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Area emergency operations officials pleased with storm preparations

Wednesday, Jan. 29, 2014 10:05 PM
Last updated Thursday, Jan. 30, 2014 1:07 AM
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Emergency operations officials for Richmond and Columbia counties said they were prepared for the winter storm that caused icy roads and dropped a couple inches of snow on the Augusta area by Wednesday morning.

Deputy County Administrator Glenn Kennedy keeps watch of the traffic using monitors at the Emergency Operations Center.  JIM BLAYLOCK/STAFF
Deputy County Administrator Glenn Kennedy keeps watch of the traffic using monitors at the Emergency Operations Center.


View more photos of the weather


View more photos of the weather


View more photos of the weather


View more photos of the weather


View more photos of the weather

Columbia County began preparing for this winter storm Sunday evening and had equipment gassed and staged by Wednesday morning, said Columbia County Emergency Operations Director Pam Tucker.

“Sunday, when the (winter storm) watch came out, that was the beginning,” Tucker said. “We started right then.”

In Augusta-Richmond County, preparations began with a joint Monday meeting between the heads of city departments and other area entities, said Mie Lucas, disaster preparedness coordinator for Richmond County.

“Without the assistance of the group and everyone doing their piece of the puzzle, it wouldn’t have been as successful as it was,” Lucas said.

At the meeting were Augusta Engineering, which took over road maintenance in 2011, Richmond County Sheriff’s Office, the city’s Recreation, 911, Utilities, Information Technology, Human Resources, Risk Management and Animal Services departments as well as Fort Gordon, Department of Family and Children Services and Red Cross officials, to detail each entity’s responsibilities, she said.

Lucas, among numerous city staff who’d been up 30 hours by Wednesday, issued more than a dozen updates through the evening about road and weather conditions, from early reports of icing on Windsor Spring, Tobacco and Morgan roads to the storm’s worst incident so far, when 25 vehicles stopped or stalled on Deans Bridge Road due to a lack of traction Wednesday morning.

Staffers staged equipment at Augusta roads known to be a problem, such as John Calhoun Expressway, which was closed for several hours Wednesday due to ice. Other areas, such as Deans Bridge Road, were unexpected trouble spots for staff and drivers alike as the weather brought sleet ahead of the forecasted snow, Lucas said.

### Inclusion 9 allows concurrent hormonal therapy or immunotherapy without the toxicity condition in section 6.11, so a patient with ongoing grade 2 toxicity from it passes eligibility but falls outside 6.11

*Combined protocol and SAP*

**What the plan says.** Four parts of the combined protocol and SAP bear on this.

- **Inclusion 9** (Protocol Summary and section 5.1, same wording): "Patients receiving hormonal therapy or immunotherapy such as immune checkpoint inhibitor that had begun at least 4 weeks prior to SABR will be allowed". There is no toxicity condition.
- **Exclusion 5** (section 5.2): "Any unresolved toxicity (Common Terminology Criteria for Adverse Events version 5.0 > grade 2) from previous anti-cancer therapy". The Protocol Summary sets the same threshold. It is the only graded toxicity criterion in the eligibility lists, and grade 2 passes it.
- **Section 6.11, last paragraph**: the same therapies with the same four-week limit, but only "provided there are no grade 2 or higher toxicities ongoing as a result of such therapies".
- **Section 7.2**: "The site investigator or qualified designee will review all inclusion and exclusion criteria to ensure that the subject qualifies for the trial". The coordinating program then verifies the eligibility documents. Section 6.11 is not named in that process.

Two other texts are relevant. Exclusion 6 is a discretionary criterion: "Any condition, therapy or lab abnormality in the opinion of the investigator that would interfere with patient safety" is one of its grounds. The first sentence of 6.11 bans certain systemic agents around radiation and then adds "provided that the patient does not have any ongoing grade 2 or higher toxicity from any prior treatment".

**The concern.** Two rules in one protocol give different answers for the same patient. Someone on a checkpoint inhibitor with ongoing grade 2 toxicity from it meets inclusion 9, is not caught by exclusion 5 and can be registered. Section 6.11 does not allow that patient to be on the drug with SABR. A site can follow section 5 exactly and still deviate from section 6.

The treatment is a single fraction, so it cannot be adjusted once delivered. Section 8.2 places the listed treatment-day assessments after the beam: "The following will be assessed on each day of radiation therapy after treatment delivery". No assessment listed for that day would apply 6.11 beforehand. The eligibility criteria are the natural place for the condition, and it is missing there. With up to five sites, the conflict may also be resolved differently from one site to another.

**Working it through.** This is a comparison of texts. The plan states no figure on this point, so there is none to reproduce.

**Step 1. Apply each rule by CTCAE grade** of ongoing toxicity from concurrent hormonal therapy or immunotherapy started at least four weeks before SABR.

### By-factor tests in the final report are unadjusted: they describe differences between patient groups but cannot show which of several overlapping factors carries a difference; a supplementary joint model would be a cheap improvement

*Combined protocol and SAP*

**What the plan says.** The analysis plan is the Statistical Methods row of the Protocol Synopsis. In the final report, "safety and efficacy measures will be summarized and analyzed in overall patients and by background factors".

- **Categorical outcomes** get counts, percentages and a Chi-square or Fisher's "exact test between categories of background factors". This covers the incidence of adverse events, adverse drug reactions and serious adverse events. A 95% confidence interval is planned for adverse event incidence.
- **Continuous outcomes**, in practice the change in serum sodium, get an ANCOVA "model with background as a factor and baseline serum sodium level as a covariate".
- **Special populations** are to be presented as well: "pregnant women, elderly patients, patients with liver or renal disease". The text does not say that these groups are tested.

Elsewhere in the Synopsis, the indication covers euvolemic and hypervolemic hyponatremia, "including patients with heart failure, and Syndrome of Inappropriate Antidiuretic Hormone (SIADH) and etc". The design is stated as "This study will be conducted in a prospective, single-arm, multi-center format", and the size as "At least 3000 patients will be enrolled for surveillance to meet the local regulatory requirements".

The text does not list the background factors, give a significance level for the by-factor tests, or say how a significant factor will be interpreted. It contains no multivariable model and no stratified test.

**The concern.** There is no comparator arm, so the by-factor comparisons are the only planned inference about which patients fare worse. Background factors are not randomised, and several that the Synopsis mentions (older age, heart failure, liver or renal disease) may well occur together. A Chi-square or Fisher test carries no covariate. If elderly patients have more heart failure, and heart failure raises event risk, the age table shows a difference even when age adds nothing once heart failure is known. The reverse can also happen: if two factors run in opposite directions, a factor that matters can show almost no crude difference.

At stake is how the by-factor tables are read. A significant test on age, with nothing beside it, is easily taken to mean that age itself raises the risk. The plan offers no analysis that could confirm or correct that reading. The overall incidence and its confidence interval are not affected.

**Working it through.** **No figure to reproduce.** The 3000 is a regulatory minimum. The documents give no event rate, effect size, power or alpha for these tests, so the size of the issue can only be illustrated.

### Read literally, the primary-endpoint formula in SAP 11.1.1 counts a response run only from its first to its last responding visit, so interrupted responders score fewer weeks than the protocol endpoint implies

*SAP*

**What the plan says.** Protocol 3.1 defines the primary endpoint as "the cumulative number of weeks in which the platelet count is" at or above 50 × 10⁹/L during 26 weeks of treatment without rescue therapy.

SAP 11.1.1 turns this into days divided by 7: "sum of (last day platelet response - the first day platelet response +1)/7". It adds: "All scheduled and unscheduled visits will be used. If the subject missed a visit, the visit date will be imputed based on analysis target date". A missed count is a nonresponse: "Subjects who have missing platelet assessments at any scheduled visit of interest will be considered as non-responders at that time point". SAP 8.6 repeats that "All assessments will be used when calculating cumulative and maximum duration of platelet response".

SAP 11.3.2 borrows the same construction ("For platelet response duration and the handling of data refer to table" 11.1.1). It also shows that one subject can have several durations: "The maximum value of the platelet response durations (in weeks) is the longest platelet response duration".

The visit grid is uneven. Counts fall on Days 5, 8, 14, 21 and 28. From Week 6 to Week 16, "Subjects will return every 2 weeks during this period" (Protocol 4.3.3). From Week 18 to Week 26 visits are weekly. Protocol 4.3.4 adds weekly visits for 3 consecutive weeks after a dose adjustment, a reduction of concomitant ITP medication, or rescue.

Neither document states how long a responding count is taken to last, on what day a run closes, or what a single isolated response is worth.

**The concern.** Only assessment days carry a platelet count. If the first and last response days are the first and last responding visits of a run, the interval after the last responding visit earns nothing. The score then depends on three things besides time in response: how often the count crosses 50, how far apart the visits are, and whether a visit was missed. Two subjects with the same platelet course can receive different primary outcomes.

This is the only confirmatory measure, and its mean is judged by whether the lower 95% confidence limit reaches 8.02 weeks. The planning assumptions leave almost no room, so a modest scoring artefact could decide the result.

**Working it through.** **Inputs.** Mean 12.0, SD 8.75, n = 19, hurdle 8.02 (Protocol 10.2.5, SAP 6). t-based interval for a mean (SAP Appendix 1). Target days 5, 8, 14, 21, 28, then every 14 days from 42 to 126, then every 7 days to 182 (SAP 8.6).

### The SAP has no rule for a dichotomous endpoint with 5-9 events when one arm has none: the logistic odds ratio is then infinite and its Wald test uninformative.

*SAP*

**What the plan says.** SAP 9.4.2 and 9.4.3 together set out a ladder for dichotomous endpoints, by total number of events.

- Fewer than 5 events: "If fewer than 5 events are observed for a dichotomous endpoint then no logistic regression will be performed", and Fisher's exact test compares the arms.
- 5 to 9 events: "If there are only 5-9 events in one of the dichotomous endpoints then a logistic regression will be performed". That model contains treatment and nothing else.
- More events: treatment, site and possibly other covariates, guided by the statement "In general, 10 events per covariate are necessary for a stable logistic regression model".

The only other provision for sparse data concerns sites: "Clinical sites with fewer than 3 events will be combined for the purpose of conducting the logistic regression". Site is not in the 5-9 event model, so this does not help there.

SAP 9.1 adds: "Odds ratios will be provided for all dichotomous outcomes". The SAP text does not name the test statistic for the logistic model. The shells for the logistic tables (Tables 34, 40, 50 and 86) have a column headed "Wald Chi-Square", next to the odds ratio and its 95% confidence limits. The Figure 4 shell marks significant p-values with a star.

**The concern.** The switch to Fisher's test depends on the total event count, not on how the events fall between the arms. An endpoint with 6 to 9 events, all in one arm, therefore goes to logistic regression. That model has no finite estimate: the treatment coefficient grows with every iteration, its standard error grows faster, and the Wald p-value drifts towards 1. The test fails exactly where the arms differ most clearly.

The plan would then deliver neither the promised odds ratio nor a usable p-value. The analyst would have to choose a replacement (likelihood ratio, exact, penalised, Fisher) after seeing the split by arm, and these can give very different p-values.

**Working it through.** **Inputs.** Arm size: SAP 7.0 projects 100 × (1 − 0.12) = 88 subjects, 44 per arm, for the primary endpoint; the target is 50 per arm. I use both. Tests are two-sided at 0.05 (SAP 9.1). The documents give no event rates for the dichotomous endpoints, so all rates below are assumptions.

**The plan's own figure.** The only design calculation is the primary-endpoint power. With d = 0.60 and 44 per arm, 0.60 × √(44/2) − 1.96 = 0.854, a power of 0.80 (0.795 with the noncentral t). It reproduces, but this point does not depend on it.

Augusta Commissioner Donnie Smith, a lieutenant with the Georgia State Patrol, said he traveled all of Richmond County early Wednesday and was impressed by the coordinated response.

“I can’t commend enough Steve Cassell and the sheriff’s office and everyone who worked on the sand trucks and the administration, they were always a step ahead of everything,” Smith said.

Cassell, head of traffic engineering, said maintenance crews dealt with the icy patches “right on target.”

All told, Columbia County Sheriff’s deputies responded to 24 wrecks Wednesday. Augusta 911 reported 22 dispatches to reports of vehicle wrecks. There were no serious injuries.

“I think we’re just organized to the point where we’re always kind of ready for it,” Deputy Columbia County Administrator Glenn Kennedy said about weather preparation plans. “It’s just a matter of turning it on, flipping the switch.”

Augusta, which lost Tucker to Columbia County a few years ago, has switched EMA personnel and fire chiefs a few times over the last few years.

The storm, while handled well, was a learning process, and any missteps will guide the process next time, Lucas said.

“Next year we’ll know,” she said. “All you can do is build on your past.”

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Fiat_Lux 01/30/14 - 12:08 pm
Unlike Atlanta, we're quite fortunate

that we had all of you working on our local situation. Too bad those Atlanta-area counties didn't have sharper minds looking at their area needs far enough ahead of the storm to have prevented such a total screw-up for all those people on the roads.

The school boards and superintendents of every county that had children stuck on buses or sleeping at their schools Tuesday night should get the axe for malfeasance in the exercise of their public responsibilities. They put children at grave risk and they should pay for that little bit of money-driven incompetence. The same should apply to every single employer who decided their employees should come to work on Tuesday morning.

You just expect people, especially leaders, in a place like Atlanta, which has snow and ice far more often than Augusta does, to know what to do when NOAA reports 100% chance of freezing precipitation.

Thank you, Richmond and Columbia county emergency management, for taking such good care of us.

Frank I
Frank I 01/30/14 - 12:23 pm

Our city needs to learn to be proactive, not reactive.. major thoroughfares closed due to icing could have been prevented

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